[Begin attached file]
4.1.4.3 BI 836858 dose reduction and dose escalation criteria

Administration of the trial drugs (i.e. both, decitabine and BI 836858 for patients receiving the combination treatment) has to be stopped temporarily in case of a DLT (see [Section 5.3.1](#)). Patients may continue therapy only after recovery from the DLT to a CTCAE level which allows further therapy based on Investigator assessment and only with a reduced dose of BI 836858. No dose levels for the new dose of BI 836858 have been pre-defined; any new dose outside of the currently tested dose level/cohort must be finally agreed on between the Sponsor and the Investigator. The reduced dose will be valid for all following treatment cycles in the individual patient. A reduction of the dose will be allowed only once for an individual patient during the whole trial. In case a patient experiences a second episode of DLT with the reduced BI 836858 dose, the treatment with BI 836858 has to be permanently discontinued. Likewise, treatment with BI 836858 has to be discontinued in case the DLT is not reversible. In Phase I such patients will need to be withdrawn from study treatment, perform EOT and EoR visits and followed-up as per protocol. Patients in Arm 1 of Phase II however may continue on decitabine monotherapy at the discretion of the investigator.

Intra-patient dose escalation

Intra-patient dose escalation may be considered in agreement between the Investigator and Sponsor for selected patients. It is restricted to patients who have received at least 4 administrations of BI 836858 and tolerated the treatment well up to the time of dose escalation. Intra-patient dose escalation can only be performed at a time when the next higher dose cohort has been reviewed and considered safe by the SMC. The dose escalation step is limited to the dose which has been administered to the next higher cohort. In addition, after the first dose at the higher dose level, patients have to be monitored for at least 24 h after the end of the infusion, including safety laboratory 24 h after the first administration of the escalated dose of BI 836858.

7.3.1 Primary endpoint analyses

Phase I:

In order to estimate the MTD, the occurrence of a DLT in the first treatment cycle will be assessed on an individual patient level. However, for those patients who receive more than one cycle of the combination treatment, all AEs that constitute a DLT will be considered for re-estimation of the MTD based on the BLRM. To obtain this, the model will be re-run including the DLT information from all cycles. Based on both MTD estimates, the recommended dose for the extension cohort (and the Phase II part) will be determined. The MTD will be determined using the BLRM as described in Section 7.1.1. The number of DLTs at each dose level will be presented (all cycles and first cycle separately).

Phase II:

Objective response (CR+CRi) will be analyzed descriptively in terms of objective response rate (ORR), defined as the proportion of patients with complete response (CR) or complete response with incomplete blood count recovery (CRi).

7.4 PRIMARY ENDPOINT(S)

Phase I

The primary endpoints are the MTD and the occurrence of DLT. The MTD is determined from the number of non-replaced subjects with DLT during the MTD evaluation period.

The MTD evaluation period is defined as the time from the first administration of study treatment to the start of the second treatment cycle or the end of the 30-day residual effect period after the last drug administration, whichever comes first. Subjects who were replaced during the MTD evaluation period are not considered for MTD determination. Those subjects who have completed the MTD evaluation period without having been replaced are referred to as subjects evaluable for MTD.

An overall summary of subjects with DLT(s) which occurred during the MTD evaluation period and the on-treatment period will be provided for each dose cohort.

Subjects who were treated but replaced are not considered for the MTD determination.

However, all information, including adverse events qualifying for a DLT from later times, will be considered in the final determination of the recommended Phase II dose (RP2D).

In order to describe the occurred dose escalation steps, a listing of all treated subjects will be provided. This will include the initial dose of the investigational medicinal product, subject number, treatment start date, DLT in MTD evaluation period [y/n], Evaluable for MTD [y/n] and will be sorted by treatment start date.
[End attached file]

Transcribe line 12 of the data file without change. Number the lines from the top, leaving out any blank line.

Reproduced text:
The primary endpoints are the MTD and the occurrence of DLT. The MTD is determined from the number of non-replaced subjects with DLT during the MTD evaluation period.